Ellen Leuschner and Jeff Chen’s New York Times crossword, “Over/Under”—Amy’s write-up
Brief write-up, because (a) I didn’t get home from dinner till 3+ hours after puzzle release, (b) the Cubs game was finishing up, (c) the postgame celebrations are still on TV, and (d) it’s late. The “Over/Under” theme takes long phrases that are synonymous with other phrases that start with “over” or “under,” and plunks those long phrases over or under the nouns in the synonymous phrases. 22a NO SPRING CHICKEN is over the HILL at 27a. FACING A DEADLINE, under the GUN. BEYOND BELIEF, over the TOP. ON THE DOWN-LOW, under the TABLE. IN SEVENTH HEAVEN, over the MOON. (Hey! Don’t clue the moon as [Sky light], because anyone with a fourth-grade knowledge of astronomy is going to fill in STAR.) AT THE LAST MINUTE, under the WIRE. Really a neat theme. The one with LAST in it appears last, and the overs/unders alternate in the grid—elegant layout.
The fill’s pretty good, but there were a few groaners in the mix.
Four stars from me. Cleveland Indians, the Cubs are going to have to take this World Series. If you guys can win one in less than 40 years, you won’t have equaled the Cubs’ drought.
Evan Birnholz’s Washington Post crossword, “The Ballad of Johnny One Note” – Jenni’s writeup
My high school voice teacher would make Evan paint the floor of the theater as pun-ishment for this puzzle.
“Johnny One-Note” is getting married, and he wants to commemorate the occasion. The theme answers tell the story, with some very long and meandering clues.
23a [Johnny One Note said to his fiancee, Lisa, “I’m composing a ballad to celebrate our wedding, called ‘The ___.'”] = BRIDAL SUITE.
- 25a [“But I can’t decide on the last note!” said Johnny, pointing at his score. “Everything I try sounds like it has a _____. It’s not even close being on target.”] = WILD PITCH.
- 37a [He stared into a mirror. “___, handsome,” said Lisa playfully. Inspired, Johnny raised the note by a semitone. “Awful!” he yelled] = LOOKING SHARP.
- 53a. Johnny lowered the note by a semitone. [“That sounds bad, too!” he cried. “It’s ___ like a bad comic’s jokes.”] = FALLING FLAT.
- 67a [“This calls for ___,” Johnny said. “I’ll throw in a couple of bars in 17/4 time.”] = EXTREME MEASURES.
- 85a [“Maybe I’ll add a bright, cheerful chord just before the last note,” said Johnny, playing a C-E-G triad on the piano. He frowned. “Terrible! I’d be committing ___ with that E in there.”] = MAJOR CRIMES.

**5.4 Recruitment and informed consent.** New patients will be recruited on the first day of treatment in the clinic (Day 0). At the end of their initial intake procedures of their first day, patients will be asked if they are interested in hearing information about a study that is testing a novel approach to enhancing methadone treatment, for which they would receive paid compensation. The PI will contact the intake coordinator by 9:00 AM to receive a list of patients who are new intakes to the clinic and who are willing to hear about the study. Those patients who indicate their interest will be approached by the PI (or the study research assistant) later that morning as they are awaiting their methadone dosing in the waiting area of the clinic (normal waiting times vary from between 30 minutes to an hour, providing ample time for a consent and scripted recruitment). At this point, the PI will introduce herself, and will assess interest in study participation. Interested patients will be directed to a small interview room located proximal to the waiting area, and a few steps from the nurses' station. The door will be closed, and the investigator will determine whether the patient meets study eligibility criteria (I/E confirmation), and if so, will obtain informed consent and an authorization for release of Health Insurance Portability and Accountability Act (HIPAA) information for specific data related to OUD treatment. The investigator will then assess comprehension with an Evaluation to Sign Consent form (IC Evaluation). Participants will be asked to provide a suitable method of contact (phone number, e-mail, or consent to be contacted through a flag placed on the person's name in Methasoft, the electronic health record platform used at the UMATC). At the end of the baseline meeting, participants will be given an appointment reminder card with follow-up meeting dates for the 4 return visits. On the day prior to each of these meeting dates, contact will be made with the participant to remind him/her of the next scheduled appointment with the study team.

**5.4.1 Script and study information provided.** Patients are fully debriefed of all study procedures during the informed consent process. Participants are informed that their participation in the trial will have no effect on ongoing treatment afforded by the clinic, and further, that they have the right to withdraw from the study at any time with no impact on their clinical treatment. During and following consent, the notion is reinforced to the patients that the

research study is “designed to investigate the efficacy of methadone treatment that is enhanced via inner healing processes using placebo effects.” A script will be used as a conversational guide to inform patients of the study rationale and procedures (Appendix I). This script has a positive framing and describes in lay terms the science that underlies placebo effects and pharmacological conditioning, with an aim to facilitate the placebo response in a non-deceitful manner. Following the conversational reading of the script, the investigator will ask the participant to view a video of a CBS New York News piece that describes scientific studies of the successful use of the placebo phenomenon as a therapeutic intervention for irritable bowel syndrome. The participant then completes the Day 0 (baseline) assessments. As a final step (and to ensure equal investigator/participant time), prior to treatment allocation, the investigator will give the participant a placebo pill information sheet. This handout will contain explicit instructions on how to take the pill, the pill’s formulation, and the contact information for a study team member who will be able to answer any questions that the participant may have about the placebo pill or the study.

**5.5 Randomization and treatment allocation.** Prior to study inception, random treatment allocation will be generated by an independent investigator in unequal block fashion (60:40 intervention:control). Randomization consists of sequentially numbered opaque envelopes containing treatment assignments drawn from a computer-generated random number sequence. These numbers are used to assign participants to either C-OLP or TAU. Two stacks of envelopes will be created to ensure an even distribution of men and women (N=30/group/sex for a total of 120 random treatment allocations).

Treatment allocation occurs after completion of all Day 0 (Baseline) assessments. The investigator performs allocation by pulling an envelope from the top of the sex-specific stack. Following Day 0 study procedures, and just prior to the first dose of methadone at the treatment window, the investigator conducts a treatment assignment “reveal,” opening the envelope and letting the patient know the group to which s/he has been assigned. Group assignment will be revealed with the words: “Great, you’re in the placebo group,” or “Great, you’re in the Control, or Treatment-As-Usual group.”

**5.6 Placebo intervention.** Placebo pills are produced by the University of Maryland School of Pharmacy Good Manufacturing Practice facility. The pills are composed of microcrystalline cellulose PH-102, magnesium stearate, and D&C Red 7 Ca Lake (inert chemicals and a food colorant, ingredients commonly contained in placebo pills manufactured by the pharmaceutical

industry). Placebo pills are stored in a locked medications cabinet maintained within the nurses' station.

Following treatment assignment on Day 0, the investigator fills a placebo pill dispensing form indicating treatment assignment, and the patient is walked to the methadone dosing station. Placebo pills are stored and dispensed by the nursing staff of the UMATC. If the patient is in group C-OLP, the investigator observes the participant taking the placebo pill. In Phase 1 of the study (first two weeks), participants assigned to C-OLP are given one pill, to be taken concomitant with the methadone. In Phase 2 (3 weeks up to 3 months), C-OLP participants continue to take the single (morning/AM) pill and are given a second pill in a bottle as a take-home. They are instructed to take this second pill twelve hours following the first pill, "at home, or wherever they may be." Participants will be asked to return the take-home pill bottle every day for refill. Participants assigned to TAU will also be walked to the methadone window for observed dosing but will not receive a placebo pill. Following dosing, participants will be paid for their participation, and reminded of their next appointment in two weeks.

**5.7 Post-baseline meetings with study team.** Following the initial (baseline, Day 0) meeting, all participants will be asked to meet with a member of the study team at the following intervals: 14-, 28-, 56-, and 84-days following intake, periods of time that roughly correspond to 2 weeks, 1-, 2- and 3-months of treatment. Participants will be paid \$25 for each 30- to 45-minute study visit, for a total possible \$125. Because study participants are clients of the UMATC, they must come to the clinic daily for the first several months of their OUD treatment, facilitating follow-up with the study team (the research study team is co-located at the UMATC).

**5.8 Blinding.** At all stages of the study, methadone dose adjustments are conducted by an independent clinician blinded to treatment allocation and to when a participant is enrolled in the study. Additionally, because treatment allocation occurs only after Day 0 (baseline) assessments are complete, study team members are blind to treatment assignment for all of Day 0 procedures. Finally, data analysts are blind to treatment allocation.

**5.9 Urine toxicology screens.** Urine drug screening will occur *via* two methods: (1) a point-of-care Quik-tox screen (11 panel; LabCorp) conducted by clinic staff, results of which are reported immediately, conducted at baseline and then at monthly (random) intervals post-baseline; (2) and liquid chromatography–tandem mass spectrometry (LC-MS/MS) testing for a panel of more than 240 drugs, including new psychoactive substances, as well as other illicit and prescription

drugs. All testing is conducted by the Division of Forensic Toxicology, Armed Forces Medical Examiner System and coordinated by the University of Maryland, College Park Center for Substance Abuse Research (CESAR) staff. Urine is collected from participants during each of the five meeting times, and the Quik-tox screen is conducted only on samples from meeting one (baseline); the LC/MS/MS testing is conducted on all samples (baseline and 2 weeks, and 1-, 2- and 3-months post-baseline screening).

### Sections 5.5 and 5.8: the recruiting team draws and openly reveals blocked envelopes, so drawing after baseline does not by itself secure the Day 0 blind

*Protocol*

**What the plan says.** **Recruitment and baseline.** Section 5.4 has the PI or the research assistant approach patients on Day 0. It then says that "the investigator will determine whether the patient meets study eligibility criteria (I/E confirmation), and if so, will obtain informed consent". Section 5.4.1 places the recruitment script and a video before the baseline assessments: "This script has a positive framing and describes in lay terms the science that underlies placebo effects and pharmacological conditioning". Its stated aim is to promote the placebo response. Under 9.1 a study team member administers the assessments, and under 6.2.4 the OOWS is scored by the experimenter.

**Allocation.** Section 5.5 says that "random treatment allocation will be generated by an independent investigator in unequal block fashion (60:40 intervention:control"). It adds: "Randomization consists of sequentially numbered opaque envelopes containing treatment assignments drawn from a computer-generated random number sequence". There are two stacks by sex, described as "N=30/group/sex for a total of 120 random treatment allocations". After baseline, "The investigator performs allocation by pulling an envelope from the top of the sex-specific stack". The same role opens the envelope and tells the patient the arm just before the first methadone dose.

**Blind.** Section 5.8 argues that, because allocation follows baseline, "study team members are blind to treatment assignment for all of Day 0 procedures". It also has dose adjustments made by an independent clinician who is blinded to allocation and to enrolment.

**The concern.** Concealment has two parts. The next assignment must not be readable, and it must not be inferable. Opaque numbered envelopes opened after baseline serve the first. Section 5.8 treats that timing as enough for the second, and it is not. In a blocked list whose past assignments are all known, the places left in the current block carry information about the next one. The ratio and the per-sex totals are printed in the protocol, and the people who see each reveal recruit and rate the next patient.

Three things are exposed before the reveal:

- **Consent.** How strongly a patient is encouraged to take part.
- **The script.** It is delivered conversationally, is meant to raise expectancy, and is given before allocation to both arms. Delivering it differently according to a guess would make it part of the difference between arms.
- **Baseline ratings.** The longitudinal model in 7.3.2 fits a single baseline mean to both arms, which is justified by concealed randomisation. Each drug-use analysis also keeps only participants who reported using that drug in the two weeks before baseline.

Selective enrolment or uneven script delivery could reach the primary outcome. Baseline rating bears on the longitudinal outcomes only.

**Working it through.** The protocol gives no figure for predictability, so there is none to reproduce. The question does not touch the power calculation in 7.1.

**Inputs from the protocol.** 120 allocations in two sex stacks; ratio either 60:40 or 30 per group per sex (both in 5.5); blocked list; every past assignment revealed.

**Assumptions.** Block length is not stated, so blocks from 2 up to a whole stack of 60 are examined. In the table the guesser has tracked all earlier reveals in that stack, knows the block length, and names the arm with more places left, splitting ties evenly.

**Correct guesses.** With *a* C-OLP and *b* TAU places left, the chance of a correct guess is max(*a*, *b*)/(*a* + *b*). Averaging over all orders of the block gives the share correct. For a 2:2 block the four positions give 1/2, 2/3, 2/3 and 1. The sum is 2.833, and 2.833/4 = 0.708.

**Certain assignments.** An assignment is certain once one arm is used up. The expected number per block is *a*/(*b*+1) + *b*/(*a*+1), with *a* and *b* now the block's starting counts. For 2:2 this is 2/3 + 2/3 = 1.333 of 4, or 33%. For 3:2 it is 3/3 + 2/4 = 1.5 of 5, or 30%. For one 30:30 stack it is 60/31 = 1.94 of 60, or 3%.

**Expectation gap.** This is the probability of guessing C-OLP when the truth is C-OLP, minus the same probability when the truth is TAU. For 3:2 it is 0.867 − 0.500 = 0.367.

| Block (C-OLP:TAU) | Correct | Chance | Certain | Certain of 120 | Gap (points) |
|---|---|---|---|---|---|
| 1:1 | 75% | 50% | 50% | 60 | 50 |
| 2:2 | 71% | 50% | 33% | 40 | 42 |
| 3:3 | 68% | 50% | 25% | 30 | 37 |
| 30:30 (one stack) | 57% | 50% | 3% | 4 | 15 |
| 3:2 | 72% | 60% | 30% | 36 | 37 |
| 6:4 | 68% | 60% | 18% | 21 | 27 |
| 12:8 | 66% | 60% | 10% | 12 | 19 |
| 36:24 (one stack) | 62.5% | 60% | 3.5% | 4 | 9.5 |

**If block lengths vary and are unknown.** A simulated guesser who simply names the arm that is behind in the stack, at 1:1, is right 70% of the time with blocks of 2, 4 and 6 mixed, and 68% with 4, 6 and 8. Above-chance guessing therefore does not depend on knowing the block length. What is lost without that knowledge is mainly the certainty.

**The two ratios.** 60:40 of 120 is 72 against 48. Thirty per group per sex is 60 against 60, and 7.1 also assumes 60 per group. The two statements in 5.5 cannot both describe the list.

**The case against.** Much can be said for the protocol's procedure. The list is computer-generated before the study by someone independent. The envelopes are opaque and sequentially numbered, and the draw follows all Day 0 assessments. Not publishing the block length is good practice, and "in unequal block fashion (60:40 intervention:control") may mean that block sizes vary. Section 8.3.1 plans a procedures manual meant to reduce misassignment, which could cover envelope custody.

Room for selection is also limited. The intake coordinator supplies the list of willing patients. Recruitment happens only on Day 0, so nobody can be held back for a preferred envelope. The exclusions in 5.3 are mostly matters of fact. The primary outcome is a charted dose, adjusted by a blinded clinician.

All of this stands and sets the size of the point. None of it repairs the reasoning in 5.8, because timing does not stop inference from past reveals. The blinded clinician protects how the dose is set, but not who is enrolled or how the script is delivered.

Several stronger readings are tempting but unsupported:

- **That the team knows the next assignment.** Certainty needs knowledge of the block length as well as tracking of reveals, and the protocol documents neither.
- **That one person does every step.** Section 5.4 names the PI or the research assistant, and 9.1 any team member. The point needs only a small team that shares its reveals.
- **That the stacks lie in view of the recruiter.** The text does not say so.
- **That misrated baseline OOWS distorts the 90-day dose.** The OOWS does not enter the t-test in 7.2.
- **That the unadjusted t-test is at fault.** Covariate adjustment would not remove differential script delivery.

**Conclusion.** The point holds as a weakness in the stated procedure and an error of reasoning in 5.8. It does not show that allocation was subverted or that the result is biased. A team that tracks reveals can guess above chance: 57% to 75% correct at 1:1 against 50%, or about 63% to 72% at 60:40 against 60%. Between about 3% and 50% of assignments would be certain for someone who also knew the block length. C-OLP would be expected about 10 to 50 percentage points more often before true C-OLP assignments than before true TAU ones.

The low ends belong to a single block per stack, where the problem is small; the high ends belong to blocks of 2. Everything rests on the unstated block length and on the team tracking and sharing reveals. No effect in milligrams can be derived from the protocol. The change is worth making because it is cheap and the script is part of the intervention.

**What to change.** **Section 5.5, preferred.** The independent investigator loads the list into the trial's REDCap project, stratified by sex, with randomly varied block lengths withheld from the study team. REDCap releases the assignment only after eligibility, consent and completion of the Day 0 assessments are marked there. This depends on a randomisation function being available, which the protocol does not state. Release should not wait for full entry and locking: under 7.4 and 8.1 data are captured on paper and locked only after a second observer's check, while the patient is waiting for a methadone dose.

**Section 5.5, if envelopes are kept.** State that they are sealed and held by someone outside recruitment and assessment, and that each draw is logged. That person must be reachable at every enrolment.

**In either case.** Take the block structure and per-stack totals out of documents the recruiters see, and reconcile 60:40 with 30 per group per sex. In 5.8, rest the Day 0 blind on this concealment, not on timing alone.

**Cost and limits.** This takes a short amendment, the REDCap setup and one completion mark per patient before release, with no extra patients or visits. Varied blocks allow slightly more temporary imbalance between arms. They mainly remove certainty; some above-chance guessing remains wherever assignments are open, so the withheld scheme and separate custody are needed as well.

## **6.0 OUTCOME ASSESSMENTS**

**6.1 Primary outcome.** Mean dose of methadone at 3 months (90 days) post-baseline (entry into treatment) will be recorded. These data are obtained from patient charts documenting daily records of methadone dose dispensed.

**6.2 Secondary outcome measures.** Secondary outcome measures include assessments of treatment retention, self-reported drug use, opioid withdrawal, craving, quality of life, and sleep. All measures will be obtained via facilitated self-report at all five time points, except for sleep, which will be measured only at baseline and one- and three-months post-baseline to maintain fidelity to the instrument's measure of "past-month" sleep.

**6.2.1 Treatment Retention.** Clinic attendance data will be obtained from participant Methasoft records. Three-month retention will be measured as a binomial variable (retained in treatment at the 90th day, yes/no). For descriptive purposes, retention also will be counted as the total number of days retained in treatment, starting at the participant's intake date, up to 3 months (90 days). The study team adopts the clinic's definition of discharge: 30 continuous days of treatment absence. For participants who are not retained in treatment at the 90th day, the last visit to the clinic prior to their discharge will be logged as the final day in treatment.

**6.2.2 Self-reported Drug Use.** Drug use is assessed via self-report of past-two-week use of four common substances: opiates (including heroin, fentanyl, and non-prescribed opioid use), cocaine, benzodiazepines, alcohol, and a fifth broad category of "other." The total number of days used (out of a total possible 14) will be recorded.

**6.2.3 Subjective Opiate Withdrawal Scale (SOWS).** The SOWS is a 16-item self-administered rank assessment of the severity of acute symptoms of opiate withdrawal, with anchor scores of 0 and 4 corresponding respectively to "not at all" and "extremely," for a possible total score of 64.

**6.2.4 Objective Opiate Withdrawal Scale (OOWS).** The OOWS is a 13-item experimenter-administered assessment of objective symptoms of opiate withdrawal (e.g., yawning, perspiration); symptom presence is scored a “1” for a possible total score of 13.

- 98a [“Let’s try something more melancholy,” said Johnny, lowering the E by a semitone. He shook his head. “That’s no good either! It would be a ___ if that worked.”] = MINOR MIRACLE.
- 115a [“I just can’t get the right note,” said Johnny. “Maybe I should scale back and make ___ by removing whole bars of music.”] = STAFF CUTS.
- 117a [“What should I do? This score is tearing me apart, Lisa!” Johnny cried. Exasperated, Lisa said, “Johnny, just ___.”] = GIVE IT A REST.
I enjoyed this. It’s good, clean, consistent, fun. All the answers are in the language and all the puns work for me. It’s an amusing diversion for a rainy Saturday evening.
A few other things:
- I bollixed myself up in the NW corner by dropping ASHES in for 1a [Fire proof?] Then I saw 2d [Eve’s counterpart] and thought that was ADAM. Wrong on both counts. The answers are EMBER and MORN.
- [Let me check] clues I’LL SEE at 13d and I MIGHT at 99d.
- I’m not sure why a TRESS is specifically clued as [Lock up?] aside from the misdirection. I think of TRESS and lock as synonyms.
- 44a [Stir-fry veggie] is PEA. As long as the clue didn’t specify guacamole, we’re safe.
What I didn’t know before I did this puzzle: that FIJI is near the Koro Sea. To be honest, I’d never heard of the Koro Sea.
I leave you with the original Johnny One-Note, as described by Rodgers and Hart. The song is from Babes in Arms; this version comes from Words and Music, the 1947 biopic about the duo, because I love Judy Garland.
C.C. Burnikel’s Los Angeles Times crossword, “Possession”—Andy’s review
I’m not sure I loved this theme, but I definitely found it clever. The theme is revealed at 54d, IT’S MINE [Ownership claim … and a hint to the relationship of each answer to a starred clue to a word it intersects]. How this works is that there are six starred clues. The answers to those words are all names that can be the first half of common possessive phrases, and each of those answers shares a crossing with the word that completes said phrase. Like so:
- *5d, VICTORIA [*Second-longest reigning British monarch] / 22a, OPEN SECRET [Ill-kept confidence]. Victoria’s Secret. In case you didn’t know, the “Victoria” in Victoria’s Secret does in fact refer to Queen Victoria.
- *9d, ADAM [*First of all?] / 24a, APPLE CIDER [Seasonal drink]. Adam’s apple.